Second, if we run the circuit on the input state then we get which is fixed by CNOT, so the final gives back again. At no time was there any entanglement. Hence the entangling action of a quantum circuit is not invariant under the input being separable nor under choice of basis, though perhaps some algebraic-geometric measure of its entangling “potential” can be.
I had previously pictured ‘decoherence’ in terms of many little entanglements with the environment. What happens if the entanglement with our butterfly is minor? Let be a possible starting state for the butterfly, and consider the state
with chosen to normalize. Then
The probability of observing (“lion”) on the first qubit is just , regardless of . This practically negligible deviation can be interpreted in two different ways:
- Coherence to high-order precision can be achieved even in the presence of non-negligible entanglement—before even mentioning quantum error-correcting codes and their recent possible cosmological significance.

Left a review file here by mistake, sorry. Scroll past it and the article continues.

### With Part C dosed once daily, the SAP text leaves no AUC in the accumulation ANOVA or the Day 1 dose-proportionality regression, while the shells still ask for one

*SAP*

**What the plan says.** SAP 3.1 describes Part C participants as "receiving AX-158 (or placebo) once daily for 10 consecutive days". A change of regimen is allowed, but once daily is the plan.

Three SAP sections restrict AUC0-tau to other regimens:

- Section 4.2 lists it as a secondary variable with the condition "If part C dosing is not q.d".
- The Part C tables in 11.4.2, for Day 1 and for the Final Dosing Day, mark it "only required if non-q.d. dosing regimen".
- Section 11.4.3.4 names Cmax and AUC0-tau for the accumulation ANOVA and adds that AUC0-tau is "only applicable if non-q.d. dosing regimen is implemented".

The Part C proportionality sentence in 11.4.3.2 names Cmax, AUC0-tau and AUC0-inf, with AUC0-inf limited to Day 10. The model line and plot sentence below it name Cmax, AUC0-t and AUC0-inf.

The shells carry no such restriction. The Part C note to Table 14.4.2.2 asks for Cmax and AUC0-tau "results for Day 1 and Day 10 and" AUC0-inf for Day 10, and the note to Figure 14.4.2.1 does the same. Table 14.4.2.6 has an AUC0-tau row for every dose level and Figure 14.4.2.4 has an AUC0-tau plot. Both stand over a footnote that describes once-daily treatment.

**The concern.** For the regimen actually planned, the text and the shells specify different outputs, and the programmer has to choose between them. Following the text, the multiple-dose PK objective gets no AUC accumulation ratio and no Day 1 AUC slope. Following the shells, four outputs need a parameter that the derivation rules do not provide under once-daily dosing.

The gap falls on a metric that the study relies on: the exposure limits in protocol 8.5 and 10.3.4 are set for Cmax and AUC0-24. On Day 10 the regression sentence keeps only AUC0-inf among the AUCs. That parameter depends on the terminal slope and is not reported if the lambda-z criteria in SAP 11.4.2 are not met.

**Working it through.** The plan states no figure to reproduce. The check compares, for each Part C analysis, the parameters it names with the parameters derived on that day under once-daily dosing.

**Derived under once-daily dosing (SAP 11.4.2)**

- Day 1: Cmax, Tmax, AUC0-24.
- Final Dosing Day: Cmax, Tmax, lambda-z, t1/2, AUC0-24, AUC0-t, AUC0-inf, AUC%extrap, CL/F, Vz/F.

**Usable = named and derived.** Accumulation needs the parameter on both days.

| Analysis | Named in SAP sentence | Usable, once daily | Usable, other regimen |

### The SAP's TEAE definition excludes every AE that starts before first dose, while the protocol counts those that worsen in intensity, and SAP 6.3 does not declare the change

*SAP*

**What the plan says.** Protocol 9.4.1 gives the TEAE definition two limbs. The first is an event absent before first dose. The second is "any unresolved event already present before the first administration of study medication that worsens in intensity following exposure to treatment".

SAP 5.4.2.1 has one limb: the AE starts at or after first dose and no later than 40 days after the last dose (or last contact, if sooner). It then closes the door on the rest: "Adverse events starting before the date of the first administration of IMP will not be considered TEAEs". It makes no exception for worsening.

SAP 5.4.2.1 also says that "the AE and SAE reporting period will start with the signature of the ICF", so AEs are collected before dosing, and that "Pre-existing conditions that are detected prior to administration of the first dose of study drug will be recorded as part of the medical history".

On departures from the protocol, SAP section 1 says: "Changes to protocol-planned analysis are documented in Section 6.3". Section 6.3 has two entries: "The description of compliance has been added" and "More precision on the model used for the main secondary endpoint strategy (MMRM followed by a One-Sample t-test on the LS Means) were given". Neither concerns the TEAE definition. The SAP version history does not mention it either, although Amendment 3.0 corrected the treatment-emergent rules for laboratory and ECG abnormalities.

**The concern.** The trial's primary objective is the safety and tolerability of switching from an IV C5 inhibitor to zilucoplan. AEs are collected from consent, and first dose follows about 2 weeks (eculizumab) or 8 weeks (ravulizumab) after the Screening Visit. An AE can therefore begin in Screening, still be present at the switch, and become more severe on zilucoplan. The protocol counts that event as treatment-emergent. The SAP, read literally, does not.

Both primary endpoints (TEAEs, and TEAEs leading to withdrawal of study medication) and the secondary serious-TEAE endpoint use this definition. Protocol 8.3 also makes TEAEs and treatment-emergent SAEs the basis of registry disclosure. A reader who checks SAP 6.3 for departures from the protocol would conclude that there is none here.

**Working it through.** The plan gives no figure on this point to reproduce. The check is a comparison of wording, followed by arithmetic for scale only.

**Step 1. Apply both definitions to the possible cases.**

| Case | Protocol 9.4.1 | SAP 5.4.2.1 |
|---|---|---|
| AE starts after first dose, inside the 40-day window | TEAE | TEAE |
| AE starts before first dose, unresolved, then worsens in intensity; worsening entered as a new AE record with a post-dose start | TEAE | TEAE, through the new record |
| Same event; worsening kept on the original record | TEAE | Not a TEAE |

- That our experiments record coherence to 15-place precision and more does not prevent there being some non-negligible amount of “pervasive” entanglement.
To continue the “butterflies” metaphor, pervasive could entail entanglement with millions of them. The question is whether this would collectively drive up beyond what is compatible with experimental results. Perhaps it wouldn’t; I’m not conversant enough with the models to guess. But I have a fresh angle that was brought again to mind by an association Carroll makes between information and the holographic principle (page 281):
[It] seems to be telling us that some things just can’t happen, that the information needed to encode the world is dramatically compressible.